President Destler’s welcome back address focuses on sustaining RIT’s momentum
Historic academic year features new semester calendar and a rise in national visibility
Aug. 23, 2013
by Bob Finnerty
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Rochester Institute of Technology President Bill Destler urged the university community to collectively “sustain RIT’s momentum” in his annual welcome back address delivered today to students, faculty and staff.
Destler illustrated RIT’s national and global trajectory by citing examples of student and faculty achievements. With the largest freshman class in history and an enrollment topping 18,000 students for the first time, Destler said RIT is poised to become a leader in areas that are essential to the future economic success of the nation.
“We need to continue on our path to extend our geographic reach in our recruitment of the most talented students, staff, and faculty,” he said. “We must continue to grow our reputation as a place where innovation, creativity, and entrepreneurship flourish.”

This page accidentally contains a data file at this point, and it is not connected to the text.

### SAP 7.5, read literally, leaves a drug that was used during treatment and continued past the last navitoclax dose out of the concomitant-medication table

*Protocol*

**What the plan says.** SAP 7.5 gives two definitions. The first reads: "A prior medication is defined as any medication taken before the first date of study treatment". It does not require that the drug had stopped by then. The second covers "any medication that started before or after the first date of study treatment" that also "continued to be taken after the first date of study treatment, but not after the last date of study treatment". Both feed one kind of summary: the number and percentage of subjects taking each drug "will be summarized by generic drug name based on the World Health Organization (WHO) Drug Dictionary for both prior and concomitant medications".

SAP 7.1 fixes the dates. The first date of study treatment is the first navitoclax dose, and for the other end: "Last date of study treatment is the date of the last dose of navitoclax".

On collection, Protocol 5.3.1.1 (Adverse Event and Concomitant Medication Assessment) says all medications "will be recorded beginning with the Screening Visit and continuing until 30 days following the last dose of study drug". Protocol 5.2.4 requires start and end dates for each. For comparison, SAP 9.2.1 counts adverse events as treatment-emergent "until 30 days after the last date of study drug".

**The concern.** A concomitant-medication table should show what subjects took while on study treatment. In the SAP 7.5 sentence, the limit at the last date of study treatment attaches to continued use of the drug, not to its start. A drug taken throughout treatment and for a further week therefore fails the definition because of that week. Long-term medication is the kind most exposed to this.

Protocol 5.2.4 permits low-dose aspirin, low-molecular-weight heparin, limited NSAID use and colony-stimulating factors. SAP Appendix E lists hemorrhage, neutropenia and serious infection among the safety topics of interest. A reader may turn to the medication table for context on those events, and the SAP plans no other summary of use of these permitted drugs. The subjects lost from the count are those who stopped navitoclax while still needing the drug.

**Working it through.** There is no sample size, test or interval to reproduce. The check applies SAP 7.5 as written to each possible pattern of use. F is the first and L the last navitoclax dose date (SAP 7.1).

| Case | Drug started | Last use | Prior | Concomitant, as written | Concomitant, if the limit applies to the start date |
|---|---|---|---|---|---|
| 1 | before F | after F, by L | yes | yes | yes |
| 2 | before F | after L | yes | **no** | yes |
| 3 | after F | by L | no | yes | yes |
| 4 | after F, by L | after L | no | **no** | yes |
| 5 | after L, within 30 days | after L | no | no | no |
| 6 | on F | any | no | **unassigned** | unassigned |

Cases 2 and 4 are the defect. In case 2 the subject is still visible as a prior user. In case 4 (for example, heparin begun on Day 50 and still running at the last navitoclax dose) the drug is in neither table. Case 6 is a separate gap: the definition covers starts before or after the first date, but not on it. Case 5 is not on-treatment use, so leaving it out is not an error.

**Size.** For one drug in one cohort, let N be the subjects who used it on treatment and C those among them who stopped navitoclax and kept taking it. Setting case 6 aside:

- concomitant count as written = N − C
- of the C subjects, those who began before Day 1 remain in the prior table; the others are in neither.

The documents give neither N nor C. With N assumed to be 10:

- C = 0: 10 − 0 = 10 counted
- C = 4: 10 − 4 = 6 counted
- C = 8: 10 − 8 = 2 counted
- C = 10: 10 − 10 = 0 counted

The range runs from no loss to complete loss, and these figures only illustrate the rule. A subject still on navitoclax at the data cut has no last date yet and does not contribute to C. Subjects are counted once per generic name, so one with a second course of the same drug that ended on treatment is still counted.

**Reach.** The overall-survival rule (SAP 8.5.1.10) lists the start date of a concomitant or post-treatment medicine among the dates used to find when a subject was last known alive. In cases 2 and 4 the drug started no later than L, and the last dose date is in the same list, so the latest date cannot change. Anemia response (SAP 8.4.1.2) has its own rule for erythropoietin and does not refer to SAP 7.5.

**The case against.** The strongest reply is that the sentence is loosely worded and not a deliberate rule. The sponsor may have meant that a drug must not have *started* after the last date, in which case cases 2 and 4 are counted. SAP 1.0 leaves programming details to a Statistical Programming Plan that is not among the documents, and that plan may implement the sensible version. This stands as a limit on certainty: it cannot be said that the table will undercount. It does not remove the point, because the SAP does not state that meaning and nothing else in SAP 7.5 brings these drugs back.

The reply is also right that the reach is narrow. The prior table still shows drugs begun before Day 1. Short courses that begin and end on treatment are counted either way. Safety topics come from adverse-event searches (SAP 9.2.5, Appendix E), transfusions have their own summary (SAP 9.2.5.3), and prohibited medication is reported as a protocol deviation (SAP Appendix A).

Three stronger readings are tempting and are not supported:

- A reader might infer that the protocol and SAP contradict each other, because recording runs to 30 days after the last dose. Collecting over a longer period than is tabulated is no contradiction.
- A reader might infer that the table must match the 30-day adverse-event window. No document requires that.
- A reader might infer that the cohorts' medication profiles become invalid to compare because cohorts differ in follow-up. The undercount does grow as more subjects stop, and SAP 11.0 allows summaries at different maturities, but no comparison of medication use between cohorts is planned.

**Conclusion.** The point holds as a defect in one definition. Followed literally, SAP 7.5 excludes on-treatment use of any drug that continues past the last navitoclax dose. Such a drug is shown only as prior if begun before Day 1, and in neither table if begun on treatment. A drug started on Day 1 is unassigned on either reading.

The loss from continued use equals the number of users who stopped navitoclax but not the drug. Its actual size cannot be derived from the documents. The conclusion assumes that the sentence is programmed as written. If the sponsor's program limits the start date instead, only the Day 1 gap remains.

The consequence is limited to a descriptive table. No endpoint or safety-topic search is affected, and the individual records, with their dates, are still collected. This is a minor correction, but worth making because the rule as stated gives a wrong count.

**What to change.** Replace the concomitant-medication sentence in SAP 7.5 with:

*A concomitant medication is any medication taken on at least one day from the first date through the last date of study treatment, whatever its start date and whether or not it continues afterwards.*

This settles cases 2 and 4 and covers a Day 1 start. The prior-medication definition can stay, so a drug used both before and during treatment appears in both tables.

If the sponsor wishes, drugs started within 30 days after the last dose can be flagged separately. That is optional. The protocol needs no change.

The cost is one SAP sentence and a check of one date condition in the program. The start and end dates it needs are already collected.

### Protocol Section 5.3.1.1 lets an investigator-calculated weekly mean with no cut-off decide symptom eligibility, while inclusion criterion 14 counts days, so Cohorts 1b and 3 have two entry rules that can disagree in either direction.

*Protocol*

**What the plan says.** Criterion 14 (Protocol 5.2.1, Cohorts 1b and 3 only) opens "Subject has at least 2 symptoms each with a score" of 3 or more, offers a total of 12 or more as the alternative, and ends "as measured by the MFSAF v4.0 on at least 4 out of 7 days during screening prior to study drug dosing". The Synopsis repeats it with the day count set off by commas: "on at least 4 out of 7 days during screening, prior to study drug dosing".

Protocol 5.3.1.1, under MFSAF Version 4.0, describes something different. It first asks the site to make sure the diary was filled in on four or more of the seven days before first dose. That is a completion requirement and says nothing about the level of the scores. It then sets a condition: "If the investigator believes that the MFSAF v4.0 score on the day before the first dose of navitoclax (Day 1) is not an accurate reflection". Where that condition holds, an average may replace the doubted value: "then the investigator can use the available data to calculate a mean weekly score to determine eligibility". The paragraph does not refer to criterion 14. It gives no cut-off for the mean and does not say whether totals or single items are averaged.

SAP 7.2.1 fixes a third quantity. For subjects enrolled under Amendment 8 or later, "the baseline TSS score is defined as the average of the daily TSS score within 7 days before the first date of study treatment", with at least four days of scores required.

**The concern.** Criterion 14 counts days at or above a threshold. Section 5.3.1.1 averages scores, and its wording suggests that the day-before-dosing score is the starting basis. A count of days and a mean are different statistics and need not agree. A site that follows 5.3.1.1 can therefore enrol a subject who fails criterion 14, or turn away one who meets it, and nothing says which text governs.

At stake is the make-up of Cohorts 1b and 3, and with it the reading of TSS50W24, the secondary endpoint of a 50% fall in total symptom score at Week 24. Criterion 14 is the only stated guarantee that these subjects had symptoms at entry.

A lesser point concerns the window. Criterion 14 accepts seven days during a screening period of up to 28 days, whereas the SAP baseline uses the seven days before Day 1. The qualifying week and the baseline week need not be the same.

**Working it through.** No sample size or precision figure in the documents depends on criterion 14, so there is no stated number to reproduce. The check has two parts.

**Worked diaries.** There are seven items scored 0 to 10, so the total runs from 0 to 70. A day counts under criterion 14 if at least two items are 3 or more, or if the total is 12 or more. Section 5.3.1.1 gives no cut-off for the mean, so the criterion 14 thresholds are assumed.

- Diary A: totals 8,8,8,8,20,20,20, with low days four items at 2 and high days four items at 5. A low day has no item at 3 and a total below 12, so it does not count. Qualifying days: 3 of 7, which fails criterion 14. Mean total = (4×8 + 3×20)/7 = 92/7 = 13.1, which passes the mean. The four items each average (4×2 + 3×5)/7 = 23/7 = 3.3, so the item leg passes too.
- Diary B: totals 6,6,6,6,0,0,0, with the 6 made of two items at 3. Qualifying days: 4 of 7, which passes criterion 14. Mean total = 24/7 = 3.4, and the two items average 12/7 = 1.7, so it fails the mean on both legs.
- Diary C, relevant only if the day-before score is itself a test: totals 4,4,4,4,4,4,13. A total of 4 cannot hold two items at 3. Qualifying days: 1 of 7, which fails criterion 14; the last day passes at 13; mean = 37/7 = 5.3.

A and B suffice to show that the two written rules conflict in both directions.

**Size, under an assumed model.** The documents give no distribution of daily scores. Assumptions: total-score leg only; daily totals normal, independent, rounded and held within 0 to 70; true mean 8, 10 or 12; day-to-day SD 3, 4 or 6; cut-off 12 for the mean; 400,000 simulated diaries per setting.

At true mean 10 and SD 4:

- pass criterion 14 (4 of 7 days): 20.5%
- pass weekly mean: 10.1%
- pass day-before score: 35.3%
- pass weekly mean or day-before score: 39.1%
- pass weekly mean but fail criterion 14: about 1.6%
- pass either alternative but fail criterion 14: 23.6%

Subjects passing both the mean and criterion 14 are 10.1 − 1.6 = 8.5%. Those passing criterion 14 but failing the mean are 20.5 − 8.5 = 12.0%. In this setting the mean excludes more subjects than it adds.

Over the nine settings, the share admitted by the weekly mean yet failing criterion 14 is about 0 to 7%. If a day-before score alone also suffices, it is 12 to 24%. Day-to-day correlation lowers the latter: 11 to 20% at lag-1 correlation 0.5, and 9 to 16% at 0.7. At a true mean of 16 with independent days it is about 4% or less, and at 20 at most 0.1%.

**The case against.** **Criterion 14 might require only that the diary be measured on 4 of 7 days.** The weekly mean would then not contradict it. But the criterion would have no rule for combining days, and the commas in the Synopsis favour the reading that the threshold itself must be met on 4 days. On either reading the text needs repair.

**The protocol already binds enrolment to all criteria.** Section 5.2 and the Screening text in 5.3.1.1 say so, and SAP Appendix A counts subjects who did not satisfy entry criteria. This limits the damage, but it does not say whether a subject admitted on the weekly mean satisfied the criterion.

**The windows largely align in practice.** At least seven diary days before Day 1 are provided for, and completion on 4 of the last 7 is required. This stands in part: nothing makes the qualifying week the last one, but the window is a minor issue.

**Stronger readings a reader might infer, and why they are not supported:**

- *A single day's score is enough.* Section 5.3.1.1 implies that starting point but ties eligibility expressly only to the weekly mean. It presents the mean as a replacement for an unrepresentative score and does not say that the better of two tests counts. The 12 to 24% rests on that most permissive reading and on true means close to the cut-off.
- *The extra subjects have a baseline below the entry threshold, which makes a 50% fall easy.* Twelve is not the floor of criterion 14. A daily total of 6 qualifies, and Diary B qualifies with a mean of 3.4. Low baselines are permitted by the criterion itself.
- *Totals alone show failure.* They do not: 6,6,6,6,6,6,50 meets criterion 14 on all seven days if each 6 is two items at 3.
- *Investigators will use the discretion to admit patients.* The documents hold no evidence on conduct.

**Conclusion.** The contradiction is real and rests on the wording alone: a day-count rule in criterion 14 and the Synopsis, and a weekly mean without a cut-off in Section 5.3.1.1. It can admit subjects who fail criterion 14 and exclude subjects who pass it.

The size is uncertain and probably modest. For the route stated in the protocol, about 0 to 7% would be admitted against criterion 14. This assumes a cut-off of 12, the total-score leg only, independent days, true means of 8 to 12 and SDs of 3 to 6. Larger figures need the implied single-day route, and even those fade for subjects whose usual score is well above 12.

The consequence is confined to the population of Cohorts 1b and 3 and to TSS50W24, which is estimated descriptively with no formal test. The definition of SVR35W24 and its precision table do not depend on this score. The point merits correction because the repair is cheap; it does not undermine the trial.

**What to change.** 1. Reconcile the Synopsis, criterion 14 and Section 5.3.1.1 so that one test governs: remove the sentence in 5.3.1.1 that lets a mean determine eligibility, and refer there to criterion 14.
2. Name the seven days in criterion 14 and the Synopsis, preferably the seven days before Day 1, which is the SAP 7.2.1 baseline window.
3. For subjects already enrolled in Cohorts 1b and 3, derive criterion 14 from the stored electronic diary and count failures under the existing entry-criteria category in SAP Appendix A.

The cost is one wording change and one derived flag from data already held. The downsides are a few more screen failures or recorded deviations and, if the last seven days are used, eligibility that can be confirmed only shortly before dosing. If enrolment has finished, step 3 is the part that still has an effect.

Destler added: “Very few individuals have the opportunity to participate in the kind of transformation that RIT is undergoing, and that transformation, if we continue to make the kind of progress we have been making, will be your legacy.”
Here is Destler’s address in its entirety:
“First of all, welcome back to the beginning of another academic year. I believe that this coming year will be one of the most important in the history of RIT, for reasons that you already are aware of. Our three-year journey to a semester calendar is finally at an end, and this year we will find out what works and what doesn’t, and we’ll learn what we didn’t think of at all. For all of the hard work by so many of you that has brought us to this point, I can only offer my heartfelt thanks. There will still be adjustments to be made once we gain experience with the new semester calendar, but I believe that we have laid a strong foundation that we can build upon in the years to come.